They have a straight cut and two openings in front like Goral pants. The openings are edged with red cloth, and in the north that is all the embellishment which they have. Around Podegrogzie, they are embroidered in a similar manner to the local Goral pants.
Besides the edgings on the front openings, there are two red wool strips appliqued to the sides of the legs and a heart shaped patch under each opening. Embroidery is also done over the applique. The bottoms are not finished because they are tucked into boots. When this type of pants is worn, the shirt is worn tucked in.
Over the shirt, at times, is worn a vest, kamizelka. Similar vests are worn by the Lemki, the Pogorzanie, and the Gorals which live to the south of the Lachy. In the north of this region, these vests are unadorned, or only have red binding and metal buttons. In the Podegrodzie area, vests for festive dress are embroidered in the same way as the pants.
The cut is simple.
There is a stand up collar, and usually a notch in the center back at the bottom. They are made of dark blue or black wool. Embroidery is done around the edges, on the pocket flaps [which do not include an actual pocket] and also the center back.
The most famous and distinctive garment of this region is the kaftan, or Waffenroki. This garment is not of Polish origin, and it shows in the cut, which is not one traditionally used in Poland.
The top is cut separate from the bottom, the sleeves are set in, and the skirt of the coat is separated into tails. None of these are characteristics of Polish costume.
The men of Podegrodzie and the surrounding district claim that they are the only ones who should wear this garment. They maintain that King Jan Kazimierz, in recognition of their valorous battle against the Swedish invaders, granted them the right to wear uniforms captured from the Swedish soldiers. This explains the cut of the garment, the blue color, and also why the pants are blue. Through the centuries since, the garment has had more ornamentation added to it. Waffenrock is a German / Swedish word for military jacket.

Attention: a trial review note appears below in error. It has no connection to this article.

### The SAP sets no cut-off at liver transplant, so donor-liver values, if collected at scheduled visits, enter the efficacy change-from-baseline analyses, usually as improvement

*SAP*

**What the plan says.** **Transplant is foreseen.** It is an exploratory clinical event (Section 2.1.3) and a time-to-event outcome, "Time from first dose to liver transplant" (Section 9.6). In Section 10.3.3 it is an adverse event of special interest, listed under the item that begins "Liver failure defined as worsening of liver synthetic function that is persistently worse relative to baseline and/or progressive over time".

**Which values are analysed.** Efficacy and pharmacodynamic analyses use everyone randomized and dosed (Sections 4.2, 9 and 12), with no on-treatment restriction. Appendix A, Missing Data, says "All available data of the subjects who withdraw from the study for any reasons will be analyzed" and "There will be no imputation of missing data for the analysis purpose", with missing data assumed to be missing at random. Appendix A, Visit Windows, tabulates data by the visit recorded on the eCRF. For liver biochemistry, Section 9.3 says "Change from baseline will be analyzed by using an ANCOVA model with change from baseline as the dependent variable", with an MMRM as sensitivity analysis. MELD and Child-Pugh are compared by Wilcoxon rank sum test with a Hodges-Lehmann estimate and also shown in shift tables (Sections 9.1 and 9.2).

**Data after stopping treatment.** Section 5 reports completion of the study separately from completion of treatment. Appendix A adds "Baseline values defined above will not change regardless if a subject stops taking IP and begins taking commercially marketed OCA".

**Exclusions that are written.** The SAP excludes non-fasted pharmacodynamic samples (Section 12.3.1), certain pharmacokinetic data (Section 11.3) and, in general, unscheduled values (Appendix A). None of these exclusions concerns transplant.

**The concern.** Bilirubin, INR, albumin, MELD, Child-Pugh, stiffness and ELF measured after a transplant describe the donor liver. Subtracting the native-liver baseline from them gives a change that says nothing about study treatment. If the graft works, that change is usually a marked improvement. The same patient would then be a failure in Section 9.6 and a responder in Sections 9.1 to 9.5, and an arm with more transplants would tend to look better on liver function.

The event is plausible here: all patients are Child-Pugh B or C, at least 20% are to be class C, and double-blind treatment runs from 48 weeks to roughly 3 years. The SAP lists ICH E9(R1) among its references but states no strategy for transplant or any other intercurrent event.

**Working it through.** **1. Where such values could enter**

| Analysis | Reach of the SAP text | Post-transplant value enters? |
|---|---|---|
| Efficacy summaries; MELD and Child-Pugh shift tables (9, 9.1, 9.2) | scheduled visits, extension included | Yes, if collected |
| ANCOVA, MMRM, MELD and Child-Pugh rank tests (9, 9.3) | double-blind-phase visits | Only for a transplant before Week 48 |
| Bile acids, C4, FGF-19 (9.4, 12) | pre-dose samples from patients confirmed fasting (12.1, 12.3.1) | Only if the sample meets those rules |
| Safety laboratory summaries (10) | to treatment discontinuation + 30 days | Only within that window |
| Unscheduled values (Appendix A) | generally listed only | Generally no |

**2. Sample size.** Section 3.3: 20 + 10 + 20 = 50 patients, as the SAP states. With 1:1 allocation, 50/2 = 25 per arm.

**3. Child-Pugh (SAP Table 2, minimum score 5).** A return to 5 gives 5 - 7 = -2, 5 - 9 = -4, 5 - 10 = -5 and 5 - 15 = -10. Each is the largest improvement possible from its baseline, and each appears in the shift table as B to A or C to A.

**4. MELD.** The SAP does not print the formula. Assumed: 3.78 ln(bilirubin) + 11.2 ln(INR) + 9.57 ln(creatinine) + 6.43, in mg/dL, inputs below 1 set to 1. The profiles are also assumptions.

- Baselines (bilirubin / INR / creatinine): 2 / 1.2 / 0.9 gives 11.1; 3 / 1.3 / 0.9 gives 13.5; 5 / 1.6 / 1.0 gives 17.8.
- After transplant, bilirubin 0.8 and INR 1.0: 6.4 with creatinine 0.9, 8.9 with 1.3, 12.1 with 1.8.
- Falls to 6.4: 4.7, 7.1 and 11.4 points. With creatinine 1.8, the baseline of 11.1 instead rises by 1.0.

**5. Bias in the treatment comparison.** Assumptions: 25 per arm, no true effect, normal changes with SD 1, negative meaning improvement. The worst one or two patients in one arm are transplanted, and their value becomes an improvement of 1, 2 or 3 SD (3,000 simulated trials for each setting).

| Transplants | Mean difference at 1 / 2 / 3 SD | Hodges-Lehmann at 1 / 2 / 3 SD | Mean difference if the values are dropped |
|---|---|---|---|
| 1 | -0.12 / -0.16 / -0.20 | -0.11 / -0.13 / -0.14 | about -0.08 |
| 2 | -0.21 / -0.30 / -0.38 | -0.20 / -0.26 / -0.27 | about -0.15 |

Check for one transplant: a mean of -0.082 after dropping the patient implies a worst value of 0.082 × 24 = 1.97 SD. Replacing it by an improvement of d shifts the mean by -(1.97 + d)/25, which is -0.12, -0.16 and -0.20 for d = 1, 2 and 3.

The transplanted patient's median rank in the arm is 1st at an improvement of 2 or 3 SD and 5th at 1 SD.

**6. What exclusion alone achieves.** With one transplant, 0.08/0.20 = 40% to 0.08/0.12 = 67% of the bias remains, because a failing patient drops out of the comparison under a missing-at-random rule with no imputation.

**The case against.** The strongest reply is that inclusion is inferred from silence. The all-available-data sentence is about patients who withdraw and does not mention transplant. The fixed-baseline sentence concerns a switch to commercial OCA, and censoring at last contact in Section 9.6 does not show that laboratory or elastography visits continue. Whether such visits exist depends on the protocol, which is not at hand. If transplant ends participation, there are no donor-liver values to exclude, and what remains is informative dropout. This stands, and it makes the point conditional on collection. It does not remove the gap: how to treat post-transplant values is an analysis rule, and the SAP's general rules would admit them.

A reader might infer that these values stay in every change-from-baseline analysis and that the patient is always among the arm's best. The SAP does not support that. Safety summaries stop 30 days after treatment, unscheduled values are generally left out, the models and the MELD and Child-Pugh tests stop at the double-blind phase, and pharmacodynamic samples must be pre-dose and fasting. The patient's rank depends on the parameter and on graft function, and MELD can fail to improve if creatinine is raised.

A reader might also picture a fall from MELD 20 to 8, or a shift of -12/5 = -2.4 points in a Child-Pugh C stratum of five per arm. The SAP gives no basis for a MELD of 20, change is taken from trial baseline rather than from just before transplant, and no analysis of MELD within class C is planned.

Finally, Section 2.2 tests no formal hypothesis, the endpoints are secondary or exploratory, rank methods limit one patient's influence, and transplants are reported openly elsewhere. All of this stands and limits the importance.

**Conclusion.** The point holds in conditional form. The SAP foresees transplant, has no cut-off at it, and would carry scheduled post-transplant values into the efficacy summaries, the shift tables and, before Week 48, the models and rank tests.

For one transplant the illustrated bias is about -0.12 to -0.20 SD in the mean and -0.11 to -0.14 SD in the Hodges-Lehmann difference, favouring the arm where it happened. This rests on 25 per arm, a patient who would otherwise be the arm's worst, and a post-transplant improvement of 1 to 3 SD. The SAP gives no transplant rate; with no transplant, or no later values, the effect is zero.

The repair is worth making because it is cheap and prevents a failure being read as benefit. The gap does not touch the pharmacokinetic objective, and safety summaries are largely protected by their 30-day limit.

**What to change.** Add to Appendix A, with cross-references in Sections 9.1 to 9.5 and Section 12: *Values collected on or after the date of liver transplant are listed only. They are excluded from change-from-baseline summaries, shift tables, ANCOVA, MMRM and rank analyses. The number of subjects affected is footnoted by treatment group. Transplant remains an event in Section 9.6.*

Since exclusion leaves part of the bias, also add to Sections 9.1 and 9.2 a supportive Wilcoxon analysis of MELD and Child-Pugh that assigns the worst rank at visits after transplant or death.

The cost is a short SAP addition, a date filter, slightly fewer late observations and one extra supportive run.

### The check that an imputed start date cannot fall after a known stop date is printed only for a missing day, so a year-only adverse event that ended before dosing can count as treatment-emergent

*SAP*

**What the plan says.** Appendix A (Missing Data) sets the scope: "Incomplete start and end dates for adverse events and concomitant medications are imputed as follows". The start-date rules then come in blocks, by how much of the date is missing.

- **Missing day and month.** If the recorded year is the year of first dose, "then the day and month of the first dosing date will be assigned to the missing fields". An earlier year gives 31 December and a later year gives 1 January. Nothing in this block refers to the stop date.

The kaftan of the Krakow region has a similar cut, only lacking sleeves; but it also has a military origin.
The top has many metal buttons and tassels along the edge, while the tails have red applique and abundant embroidery around the edges.
While the vest or kamizelka is worn with some outer garments, it is never worn with the waffenroki.
An outer garment which is used in relatively warm weather is the Płótnianka. This is common in southeast Poland and western Ukraine, where it is called polotnianka. This is a long jacket made of linen which is worn in spring and summer. Often it is completely unadorned, but of course, this is not the case in Podegrodzie.
Notice that in the museum piece above, the sleeves are set in at right angles to the body, but the garments which the boys below are wearing have set in sleeves. This is a modern influence. Personally I think that it should be avoided because it restrains freedom of movement.
The Gurmana is a native Polish overcoat made of heavy home woven wool. The Lachy share this garment with the Gorals and other groups. Variants of this garment are widespread in eastern Europe. Both the Goral and the Podegrodzie versions may be heavily embroidered. The Sącz version is made of natural colored wool, sometimes white, but more commonly brown.
Here is a tailor from this region posing with a waffenrok on his knees and a gurmana hanging on the wall.
As you can see here, the vest, or kamizelka can be worn with the gurmana. Take another look at the old photo above at the beginning of the Podegrodzie text, and also this one. Vests are being worn with the gurmana but not the waffenrok.